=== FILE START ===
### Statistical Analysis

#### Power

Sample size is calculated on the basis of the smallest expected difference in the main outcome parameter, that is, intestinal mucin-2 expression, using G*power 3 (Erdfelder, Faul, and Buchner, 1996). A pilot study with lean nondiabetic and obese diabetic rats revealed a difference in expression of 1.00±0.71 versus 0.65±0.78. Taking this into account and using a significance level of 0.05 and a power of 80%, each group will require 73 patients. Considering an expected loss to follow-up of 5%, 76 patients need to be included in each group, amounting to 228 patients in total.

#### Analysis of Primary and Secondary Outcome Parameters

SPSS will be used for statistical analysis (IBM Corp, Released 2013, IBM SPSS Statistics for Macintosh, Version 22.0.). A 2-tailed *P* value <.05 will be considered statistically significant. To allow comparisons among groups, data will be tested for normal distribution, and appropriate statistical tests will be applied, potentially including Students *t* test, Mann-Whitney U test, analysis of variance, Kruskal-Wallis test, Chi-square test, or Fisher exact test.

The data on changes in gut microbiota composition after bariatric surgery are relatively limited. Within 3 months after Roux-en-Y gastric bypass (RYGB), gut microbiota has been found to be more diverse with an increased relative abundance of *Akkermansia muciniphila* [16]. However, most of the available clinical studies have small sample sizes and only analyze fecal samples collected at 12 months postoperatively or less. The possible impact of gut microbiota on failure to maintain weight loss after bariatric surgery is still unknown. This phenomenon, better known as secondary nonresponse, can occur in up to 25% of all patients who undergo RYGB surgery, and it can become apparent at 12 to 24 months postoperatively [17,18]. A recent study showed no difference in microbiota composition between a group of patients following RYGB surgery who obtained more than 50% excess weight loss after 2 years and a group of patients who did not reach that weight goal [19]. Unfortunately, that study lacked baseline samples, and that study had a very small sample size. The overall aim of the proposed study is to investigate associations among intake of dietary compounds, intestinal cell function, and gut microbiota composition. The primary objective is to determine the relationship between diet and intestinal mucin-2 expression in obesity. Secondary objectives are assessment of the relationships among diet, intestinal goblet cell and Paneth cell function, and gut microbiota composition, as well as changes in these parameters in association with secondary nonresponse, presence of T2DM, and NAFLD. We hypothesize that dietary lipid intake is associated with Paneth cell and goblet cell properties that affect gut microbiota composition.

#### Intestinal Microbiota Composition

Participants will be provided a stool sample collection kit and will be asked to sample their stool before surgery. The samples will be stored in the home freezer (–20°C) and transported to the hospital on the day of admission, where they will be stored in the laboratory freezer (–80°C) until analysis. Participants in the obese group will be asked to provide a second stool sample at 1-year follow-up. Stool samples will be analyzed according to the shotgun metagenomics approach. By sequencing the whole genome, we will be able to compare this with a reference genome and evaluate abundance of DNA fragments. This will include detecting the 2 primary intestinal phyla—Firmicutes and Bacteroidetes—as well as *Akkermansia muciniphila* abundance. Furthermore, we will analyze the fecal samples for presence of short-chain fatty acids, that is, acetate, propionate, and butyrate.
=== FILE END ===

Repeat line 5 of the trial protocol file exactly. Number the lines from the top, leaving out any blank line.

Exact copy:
SPSS will be used for statistical analysis (IBM Corp, Released 2013, IBM SPSS Statistics for Macintosh, Version 22.0.). A 2-tailed *P* value <.05 will be considered statistically significant. To allow comparisons among groups, data will be tested for normal distribution, and appropriate statistical tests will be applied, potentially including Students *t* test, Mann-Whitney U test, analysis of variance, Kruskal-Wallis test, Chi-square test, or Fisher exact test.